Cameron Pollack / Sun Photography Editor

Weill Researchers to Partake in Astrobiology Experiments During Eclipse

According to an ancient Korean myth, fire dogs sent by a power hungry king attempt to steal the fiery sun or ice cold moon. When they bite either orb, an eclipse results. But on August 21st, as parts of the United States are treated to a total solar eclipse, astronomers all over the country will not be searching for these creatures. Instead, they shall be taking part in experiments to try to understand the plasma around the Sun, the Earth’s atmosphere and the ability of life to survive beyond Earth. Researchers at Weill Cornell Medicine will be analyzing data gathered during one such experiment.

The result of the combination of the two images displayed below.

Deep Neural Networks Transfer The Style of an Image Onto Another

Editing a picture to make it “Instagram worthy” can be difficult. Most simple apps have the basic filters, highlighting and exposure tools that you might expect. But apps that transform photos into a custom portrait in the style of your favorite artist need to use something more complex. This is because imposing, for example, the distinctive brushstrokes and features of Vincent can Gogh’s The Starry Night onto an average photo can often distort the structure of the image. Existing programs focus on the content and style of images, but usually do not preserve the edges and contours of the subjects photographed. This causes the final image to lose the structural details of the original photograph.

Prof. Edward Buckler at one of the laboratory's greenhouses.

Cornell Professor Receives Award For Studies on Crop Genomics

On a daily basis, most of us do not think about the crops that our food comes from. And yet, the importance of commercial crop studies cannot be overstated, especially for human health. Without the crucial genetic mapping resources developed by Prof. Edward Buckler, plant breeding and genetics, these studies would be impossible. As a geneticist at the United States Department of Agriculture’s Agricultural Research Service, Buckler is in a unique position to manage a variety of national resources to lead such studies. These efforts culminated in a Washington, D.C. ceremony in April, where Buckler was awarded the National Academy of Sciences Prize in Food and Agricultural Studies.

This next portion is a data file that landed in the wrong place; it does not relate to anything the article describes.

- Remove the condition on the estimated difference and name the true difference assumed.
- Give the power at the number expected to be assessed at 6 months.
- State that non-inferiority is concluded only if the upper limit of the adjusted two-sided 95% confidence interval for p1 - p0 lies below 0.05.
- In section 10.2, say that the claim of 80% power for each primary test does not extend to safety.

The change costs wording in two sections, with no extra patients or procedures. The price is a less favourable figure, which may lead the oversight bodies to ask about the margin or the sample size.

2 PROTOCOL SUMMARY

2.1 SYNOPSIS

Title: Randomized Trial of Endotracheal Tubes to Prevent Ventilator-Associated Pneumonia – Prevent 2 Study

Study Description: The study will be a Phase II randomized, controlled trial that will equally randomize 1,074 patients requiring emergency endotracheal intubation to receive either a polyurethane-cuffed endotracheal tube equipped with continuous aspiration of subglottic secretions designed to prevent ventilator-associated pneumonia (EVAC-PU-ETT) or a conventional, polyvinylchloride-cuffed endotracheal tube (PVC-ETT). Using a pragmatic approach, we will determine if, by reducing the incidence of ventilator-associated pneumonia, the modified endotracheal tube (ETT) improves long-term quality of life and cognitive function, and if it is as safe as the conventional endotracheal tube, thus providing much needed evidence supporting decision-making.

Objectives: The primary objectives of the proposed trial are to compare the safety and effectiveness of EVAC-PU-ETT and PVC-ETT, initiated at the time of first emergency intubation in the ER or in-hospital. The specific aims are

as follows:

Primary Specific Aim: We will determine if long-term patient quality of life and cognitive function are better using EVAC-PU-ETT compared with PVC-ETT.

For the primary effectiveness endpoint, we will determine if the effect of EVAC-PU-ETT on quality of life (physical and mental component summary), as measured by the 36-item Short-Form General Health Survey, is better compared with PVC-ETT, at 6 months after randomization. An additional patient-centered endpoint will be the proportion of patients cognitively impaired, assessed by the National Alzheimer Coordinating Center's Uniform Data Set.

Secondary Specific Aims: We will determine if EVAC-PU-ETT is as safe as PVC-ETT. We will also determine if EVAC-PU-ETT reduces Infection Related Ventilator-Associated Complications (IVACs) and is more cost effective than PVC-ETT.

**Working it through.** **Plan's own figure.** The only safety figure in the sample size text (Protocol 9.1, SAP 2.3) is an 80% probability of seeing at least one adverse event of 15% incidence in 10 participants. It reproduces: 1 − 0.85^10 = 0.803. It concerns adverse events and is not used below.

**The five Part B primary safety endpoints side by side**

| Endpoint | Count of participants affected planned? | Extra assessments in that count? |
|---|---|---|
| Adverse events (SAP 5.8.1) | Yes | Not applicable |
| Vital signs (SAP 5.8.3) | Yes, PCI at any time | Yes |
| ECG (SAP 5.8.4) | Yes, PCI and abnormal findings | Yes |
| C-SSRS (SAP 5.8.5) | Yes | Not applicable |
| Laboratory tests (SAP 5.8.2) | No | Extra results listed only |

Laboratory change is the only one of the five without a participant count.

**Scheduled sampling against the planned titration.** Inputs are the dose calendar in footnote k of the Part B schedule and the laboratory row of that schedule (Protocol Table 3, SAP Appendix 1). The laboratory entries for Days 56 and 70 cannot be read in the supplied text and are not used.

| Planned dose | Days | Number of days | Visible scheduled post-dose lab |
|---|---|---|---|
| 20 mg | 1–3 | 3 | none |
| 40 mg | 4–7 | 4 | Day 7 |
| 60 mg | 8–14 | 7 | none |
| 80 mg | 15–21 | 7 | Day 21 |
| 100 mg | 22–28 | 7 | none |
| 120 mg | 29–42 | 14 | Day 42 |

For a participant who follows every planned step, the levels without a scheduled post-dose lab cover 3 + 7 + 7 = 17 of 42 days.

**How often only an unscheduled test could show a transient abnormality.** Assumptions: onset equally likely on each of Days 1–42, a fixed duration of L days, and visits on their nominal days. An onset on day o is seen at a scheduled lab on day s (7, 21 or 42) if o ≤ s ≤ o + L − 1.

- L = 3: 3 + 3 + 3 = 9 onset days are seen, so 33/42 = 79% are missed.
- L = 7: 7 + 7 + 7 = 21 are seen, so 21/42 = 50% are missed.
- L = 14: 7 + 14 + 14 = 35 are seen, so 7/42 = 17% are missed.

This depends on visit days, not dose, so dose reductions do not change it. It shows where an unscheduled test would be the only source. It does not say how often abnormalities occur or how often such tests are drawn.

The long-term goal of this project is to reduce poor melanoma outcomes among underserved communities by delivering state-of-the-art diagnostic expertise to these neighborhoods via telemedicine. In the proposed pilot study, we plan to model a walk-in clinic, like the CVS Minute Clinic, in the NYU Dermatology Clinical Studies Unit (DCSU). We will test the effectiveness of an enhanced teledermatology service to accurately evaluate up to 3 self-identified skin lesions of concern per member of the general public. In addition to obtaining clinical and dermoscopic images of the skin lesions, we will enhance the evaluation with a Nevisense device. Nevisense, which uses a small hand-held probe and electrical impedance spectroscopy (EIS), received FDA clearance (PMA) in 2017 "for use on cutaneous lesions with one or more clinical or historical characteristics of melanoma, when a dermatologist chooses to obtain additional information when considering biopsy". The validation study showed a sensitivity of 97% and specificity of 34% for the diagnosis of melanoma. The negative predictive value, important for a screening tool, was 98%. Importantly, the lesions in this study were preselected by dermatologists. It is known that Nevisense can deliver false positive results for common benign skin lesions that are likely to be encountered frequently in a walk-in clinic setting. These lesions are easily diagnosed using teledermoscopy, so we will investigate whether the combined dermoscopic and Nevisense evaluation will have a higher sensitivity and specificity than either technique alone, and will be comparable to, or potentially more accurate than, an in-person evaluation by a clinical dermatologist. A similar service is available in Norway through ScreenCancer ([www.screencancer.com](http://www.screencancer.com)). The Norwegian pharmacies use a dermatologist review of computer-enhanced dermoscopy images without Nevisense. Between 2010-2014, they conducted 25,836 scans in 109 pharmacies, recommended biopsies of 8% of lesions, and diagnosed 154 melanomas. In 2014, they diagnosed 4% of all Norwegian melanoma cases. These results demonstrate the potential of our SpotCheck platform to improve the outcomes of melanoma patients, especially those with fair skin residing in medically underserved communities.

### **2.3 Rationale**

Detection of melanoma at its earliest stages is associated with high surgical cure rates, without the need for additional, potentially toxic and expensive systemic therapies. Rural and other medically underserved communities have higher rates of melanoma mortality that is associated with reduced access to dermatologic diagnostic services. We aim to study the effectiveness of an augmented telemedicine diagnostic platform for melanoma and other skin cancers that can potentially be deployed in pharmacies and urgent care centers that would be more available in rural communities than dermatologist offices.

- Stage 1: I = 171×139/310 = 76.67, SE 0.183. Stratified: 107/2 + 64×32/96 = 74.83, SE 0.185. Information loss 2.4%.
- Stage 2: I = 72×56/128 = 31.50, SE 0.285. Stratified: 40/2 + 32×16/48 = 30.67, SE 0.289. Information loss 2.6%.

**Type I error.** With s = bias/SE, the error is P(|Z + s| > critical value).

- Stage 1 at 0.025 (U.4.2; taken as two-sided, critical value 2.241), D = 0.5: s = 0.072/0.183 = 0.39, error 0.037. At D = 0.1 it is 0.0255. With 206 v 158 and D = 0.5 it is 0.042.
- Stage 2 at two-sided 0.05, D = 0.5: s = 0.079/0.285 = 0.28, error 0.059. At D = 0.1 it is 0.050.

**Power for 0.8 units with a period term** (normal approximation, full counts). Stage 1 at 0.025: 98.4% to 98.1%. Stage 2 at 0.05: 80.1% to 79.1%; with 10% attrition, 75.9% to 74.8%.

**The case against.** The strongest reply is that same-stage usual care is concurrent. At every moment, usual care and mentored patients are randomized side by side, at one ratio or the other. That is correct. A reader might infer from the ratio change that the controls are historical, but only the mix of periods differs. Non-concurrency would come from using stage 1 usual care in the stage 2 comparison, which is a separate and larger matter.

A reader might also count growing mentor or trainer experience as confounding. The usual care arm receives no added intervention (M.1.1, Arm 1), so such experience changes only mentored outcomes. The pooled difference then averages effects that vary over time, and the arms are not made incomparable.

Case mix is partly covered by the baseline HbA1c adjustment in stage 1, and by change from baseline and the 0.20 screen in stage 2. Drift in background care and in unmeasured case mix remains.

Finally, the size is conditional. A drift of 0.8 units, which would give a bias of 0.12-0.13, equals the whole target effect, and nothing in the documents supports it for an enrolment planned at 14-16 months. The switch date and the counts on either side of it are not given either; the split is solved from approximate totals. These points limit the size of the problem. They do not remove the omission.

TImelapse images of the origami machines unfolding

Inspired by Japanese Origami, Researchers Create Microscopic Self Folding Machines

In the 1960s, most computers took up an entire room. Faster computers now find themselves on the wrists of people all over the world. As devices get smaller, humanity seems to be on track to create the sorts of machines that physicist Richard Feynman predicted in his 1959 talk, “Plenty of Room at the Bottom.” Feynman discussed the two main outcomes of technological progression: the miniaturization of information and ultimately, the miniaturization of machines. In order to get a step closer to achieving the second goal, researcher Marc Miskin developed a method for creating machines the size of human cells by taking inspiration from the Japanese art of origami. Just like folding origami to create various complex shapes, these machines are capable of folding in on themselves to reproduce many simple shapes.

Prof. Justin Khoury speaks at the lecture.

Lecture Explores New Approaches to Understanding Dark Matter